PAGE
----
Terms from paper entered into RDA DFT Term Tool

19 Jan 2016

Hi, all,
I've entered the terms/definitions from our paper (
http://dx.doi.org/10.5281/zenodo.34542) into the RDA Data Foundations &
Terminology TeD-T terms tool (
http://smw-rda.esc.rzg.mpg.de/index.php/Main_Page). This can be listed as
part of the implementation & dissemination plan of action.
Claire, I wasn't sure which terms cross-linked to which definitions in the
CASRAI research data domain glossary, but if you can let me know, I will
add those as references.
Terms entered in the RDA DFT TeD-T tool:
1. Data publishing
2. Data publishing workflows
3. Data journal (nb: format issues for internal links)
4. Data article
5. Data review
6. Data repository entry (nb: format issues for internal links)
Amy Nurnberger, Research Data Manager
Center for Digital Research and Scholarship
Columbia University / 212.851.2827
E-mail: ***@***.*** <***@***.***>
ORCID: 0000-0002-5931-072X
Twitter: @DataAtCU

  • Leonardo Candela's picture

    Author: Leonardo Candela

    Date: 20 Jan, 2016

    One of the aspects puzzling me is the fact that all these definitions are not connected to any existing piece of work. I'm confident that there are other names that are potential "synonyms" of the selected ones, e.g. "data paper" seems to me more frequent than "data article" or "data descriptor". Evidence of this is in Candela, L., Castelli, D., Manghi, P. and Tani, A. (2015), Data journals: A survey. Journal of the Association for Information Science and Technology, 66: 1747–1762. doi: 10.1002/asi.23358

    By citing / referring to existing pieces of work the given definitions might be less "out of the blue" than they appear now.

    In addition to that, I do not know whether the authors believe in Wikipedia or not. BTW it might be a good idea to attack this data source to disseminate the terminology (although it is not shared yet). 

    Some pages are already there, e.g.



  • Amy Nurnberger's picture

    Author: Amy Nurnberger

    Date: 20 Jan, 2016

    Hi, Leonardo,
    Thank you for your thoughts on this. Given the WikiMedia platform of the
    RDA DFT TeD-T term tool, I encourage you to edit, enhance, open for
    discussion, and add references to the entries for these terms. Most
    certainly, please do add the related terms for "data paper" that are
    detailed in your article.
    Regarding your idea for editing (& adding) Wikipedia entries, that's great!
    It would be especially nice to add details/images regarding the data
    publishing workflow to the Data Publishing entry.
    Are there any Wikipedians that would like to volunteer for this?
    On Wed, Jan 20, 2016 at 8:52 AM, leonardo.candela <
    ***@***.***> wrote:

  • Gary Berg-Cross's picture

    Author: Gary Berg-Cross

    Date: 20 Jan, 2016

    >One of the aspects puzzling me is the fact that all these definitions are
    not connected to any existing >piece of work. I'm confident that there are
    >One of the aspects puzzling me is the fact that all these definitions are
    not connected to any existing >piece of work. I'm confident that there are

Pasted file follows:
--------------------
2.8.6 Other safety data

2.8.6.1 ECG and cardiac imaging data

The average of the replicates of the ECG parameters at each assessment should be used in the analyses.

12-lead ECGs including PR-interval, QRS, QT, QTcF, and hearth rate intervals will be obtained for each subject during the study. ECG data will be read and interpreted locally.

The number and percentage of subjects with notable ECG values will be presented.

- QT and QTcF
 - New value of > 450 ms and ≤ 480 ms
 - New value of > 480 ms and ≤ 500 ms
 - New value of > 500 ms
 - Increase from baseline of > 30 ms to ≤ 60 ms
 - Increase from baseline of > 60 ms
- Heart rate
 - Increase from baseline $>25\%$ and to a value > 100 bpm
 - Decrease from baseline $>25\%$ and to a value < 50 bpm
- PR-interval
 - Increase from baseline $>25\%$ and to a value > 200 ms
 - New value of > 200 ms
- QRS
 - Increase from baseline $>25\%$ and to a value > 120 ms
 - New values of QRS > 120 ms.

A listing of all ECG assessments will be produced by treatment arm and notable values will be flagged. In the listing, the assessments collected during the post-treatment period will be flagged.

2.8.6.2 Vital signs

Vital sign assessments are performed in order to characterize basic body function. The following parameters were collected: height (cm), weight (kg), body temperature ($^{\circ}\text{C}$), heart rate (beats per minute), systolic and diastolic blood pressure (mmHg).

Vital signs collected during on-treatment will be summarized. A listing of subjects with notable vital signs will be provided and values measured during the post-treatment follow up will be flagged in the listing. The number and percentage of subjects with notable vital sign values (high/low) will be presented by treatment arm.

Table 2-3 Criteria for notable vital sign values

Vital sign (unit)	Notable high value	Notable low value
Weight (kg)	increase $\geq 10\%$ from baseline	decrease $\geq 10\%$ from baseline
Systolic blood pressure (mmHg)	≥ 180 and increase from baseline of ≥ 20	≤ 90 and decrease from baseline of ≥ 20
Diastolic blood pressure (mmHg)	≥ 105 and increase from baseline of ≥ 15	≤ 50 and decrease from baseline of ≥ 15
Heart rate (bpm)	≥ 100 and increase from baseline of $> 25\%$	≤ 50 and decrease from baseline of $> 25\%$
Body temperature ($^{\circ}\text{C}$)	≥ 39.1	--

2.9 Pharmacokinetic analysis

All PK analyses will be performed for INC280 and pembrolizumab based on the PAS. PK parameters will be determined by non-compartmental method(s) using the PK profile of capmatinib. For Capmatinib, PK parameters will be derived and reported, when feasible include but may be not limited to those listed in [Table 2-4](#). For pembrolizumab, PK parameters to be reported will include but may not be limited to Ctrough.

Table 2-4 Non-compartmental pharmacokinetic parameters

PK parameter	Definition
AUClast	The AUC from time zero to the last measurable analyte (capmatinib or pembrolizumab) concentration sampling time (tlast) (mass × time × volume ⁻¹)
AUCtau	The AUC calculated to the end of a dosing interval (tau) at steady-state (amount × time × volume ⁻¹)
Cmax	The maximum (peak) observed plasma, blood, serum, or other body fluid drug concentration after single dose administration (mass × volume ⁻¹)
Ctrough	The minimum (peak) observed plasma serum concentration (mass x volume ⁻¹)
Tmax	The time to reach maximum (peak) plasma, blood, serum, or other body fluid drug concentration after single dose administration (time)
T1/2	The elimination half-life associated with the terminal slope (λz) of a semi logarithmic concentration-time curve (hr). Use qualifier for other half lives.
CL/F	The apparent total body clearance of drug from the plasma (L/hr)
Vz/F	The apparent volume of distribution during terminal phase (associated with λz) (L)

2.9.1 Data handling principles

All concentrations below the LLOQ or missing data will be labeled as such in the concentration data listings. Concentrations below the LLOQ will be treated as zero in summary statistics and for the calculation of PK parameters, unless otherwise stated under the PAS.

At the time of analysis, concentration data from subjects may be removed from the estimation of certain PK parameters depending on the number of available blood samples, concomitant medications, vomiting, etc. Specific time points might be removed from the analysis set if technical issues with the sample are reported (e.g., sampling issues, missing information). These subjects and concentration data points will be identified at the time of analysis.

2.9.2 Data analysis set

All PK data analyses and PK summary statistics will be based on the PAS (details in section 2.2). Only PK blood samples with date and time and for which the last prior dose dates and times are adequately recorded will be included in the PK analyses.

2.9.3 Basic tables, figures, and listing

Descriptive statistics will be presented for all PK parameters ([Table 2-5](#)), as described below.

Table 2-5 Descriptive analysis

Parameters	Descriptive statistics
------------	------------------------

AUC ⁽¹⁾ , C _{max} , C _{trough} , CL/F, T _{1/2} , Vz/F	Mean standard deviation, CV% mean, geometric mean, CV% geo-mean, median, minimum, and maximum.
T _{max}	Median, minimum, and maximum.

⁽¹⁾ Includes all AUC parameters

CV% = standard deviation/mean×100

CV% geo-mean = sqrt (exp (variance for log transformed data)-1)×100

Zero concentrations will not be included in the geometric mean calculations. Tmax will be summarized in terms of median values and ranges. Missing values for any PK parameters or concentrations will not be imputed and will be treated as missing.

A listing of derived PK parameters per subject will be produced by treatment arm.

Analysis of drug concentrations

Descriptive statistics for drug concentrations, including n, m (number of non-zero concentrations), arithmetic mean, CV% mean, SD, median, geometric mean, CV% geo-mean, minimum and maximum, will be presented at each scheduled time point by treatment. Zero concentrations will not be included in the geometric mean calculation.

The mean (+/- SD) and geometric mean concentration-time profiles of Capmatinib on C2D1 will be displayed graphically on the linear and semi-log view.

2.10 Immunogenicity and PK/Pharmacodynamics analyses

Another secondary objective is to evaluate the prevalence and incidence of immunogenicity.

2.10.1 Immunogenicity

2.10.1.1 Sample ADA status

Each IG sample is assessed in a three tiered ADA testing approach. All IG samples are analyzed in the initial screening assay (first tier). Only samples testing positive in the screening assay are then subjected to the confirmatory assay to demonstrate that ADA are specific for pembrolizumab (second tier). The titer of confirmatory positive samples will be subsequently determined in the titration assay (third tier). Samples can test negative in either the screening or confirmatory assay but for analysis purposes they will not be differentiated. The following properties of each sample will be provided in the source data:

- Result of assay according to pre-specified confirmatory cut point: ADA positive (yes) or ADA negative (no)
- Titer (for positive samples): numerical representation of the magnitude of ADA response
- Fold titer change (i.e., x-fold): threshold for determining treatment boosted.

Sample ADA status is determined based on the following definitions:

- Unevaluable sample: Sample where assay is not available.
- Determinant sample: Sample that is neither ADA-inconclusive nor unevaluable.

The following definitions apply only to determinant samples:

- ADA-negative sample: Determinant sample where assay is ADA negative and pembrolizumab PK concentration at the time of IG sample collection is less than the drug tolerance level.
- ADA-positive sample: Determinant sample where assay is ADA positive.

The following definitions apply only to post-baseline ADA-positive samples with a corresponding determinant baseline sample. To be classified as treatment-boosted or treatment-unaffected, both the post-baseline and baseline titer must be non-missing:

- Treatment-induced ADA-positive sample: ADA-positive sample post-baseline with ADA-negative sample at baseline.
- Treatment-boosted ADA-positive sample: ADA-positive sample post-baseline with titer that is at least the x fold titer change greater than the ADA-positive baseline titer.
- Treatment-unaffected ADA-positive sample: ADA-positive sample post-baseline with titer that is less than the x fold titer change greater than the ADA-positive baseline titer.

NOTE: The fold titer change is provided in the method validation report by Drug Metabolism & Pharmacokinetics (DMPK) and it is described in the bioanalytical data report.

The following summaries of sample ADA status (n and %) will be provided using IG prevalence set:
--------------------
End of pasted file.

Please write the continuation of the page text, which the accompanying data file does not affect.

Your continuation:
other names that are potential "synonyms" of the selected ones,
    One may put alternative definitions in the DFT term tool and discuss them.
    In earlier work on the core DFT definitions we had a synthesis document
    that discussed some of the variant definitions for things like digital
    objects. Below is that section of the Synthesis report showing what this
    consideration of alternatives feels like. You may want to use the tool to
    carry on such a discussion,
    1 Digital Object (DO)
    *A. Definition*
    *A digital object (DO) is represented by a bitstream, is referenced and

    by a persistent identifier and has properties being characterized by
    metadata. *
    *Note: As indicated we only talk about registered DOs in the context of
    this document. *
    *Note: Properties included in metadata include discovery, contextual,
    schema, rights, curation and provenance information. *
    *Note: A DO is said to be dynamic when the information content represented
    in a DO is changing for some period of time or even for indefinite
    *B. Elaboration*
    There are many alternative views and definitions out there, we just want to
    mention 4 of them:
    *Variant 1*
    Digital objects (or digital materials) refer to any item that is available
    digitally. (Wikipedia)
    *Variant 2*
    A digital object is composed of structured sequence of bits/bytes. As an
    object it is named. The bit sequence realizing the object can be identified
    & accessed by a unique and persistent identifier or by use of referencing
    attributes describing its properties. (in DFT Term Tool and from the
    Practical Policy WG).
    *Variant 3*
    Digital Object is also called a Digital Entity defined as
    “machine-independent data structure consisting of one or more elements in
    digital form that can be parsed by different information systems; the
    structure helps to enable interoperability among diverse information
    systems in the Internet.” (in DFT Term Tool)
    *Variant 4*
    The Fedora Commons architecture defines a generic digital object model that